During the past few decades, scientists have become increasingly persuaded that people who suffer brain injuries benefit from what is called cognitive rehabilitation therapy — a lengthy, painstaking process in which patients relearn basic life tasks such as counting, cooking or remembering directions to get home.
Many neurologists, several major insurance companies and even some medical facilities run by the Pentagon agree that the therapy can help people whose functioning has been diminished by blows to the head.
But despite pressure from Congress and the recommendations of military and civilian experts, the Pentagon’s health plan for troops and many veterans refuses to cover the treatment — a decision that could affect the tens of thousands of service members who have suffered brain damage while fighting in Iraq and Afghanistan.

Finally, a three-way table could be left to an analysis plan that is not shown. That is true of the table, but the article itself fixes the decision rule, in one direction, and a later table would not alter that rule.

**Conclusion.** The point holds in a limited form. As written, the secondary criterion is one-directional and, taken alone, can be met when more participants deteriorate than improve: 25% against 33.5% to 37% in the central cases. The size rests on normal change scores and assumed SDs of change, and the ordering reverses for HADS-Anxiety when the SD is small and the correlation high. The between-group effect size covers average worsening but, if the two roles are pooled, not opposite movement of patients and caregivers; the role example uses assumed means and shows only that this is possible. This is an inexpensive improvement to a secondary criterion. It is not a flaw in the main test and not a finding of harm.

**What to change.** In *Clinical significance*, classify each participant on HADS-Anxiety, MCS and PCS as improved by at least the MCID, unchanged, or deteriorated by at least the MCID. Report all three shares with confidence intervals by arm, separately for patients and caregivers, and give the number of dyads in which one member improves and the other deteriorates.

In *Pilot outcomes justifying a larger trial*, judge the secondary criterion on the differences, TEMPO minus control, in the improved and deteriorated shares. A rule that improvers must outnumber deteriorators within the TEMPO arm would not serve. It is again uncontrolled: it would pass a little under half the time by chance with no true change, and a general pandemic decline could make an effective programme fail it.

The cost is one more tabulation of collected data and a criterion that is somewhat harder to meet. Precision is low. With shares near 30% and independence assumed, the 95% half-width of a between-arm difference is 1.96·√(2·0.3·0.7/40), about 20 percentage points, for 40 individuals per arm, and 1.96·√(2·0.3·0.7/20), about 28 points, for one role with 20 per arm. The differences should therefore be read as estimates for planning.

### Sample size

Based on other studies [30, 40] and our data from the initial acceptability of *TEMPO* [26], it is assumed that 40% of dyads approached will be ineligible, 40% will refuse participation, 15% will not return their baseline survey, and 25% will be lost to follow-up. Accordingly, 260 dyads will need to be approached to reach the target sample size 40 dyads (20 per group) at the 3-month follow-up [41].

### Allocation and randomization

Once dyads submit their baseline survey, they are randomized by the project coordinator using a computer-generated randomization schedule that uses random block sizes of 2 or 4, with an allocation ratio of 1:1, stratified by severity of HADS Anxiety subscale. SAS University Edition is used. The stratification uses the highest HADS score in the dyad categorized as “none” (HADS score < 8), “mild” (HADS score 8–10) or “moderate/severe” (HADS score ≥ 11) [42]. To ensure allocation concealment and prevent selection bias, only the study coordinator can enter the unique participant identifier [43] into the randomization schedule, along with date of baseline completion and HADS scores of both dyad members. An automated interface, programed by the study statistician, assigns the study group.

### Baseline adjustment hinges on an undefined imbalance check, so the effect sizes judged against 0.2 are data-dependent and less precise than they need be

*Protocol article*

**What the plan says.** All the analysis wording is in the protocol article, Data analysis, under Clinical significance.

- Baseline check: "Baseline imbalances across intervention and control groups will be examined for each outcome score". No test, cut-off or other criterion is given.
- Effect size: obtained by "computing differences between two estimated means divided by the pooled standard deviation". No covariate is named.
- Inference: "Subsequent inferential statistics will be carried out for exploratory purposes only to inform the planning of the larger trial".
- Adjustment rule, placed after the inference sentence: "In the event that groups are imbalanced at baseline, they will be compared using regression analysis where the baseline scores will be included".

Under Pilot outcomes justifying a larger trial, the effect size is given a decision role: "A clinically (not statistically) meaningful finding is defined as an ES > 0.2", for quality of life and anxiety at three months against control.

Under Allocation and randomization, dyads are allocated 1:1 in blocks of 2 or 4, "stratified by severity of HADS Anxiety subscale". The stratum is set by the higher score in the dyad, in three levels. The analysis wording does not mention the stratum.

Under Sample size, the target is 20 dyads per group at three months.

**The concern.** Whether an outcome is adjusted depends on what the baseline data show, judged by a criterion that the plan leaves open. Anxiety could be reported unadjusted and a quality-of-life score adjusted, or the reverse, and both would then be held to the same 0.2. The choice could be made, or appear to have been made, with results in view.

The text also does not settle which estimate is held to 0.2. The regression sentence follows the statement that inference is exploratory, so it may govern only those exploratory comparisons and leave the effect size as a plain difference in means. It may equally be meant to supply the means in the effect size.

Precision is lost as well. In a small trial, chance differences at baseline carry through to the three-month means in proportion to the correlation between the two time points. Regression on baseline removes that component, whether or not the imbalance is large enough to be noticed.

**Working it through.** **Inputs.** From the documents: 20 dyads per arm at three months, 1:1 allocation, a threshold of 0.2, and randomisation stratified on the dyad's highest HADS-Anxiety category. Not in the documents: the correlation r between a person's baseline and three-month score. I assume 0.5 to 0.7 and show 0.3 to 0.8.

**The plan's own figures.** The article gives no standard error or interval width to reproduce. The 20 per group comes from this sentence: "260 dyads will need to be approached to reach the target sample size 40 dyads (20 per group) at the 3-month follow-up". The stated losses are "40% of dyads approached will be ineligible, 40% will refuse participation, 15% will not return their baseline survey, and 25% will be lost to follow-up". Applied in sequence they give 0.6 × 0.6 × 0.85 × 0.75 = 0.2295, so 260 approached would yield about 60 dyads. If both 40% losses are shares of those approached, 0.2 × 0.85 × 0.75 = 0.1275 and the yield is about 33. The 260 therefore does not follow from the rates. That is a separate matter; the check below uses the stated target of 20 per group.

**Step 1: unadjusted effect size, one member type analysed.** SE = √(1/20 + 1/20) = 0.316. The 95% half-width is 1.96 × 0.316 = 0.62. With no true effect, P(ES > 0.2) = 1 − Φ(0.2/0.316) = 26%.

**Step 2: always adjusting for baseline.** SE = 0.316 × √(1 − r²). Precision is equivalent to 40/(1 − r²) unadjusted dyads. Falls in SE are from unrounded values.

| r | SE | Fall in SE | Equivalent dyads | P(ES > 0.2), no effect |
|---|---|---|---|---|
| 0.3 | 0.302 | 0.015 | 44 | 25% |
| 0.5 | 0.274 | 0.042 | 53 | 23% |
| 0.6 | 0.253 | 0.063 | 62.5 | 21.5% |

Tricare, an insurance-style program covering nearly 4 million active-duty military and retirees, says the scientific evidence does not justify providing comprehensive cognitive rehabilitation. Tricare officials say an assessment of the available research  that they commissioned last year shows that the therapy is not well proven.
But an investigation by NPR and ProPublica found that internal and external reviewers of the Tricare-funded assessment criticized it as fundamentally misguided. Confidential documents obtained by NPR and ProPublica show that reviewers called the Tricare study “deeply flawed,” “unacceptable” and “dismaying.” One top scientist called the assessment a “misuse” of science designed to deny treatment for service members.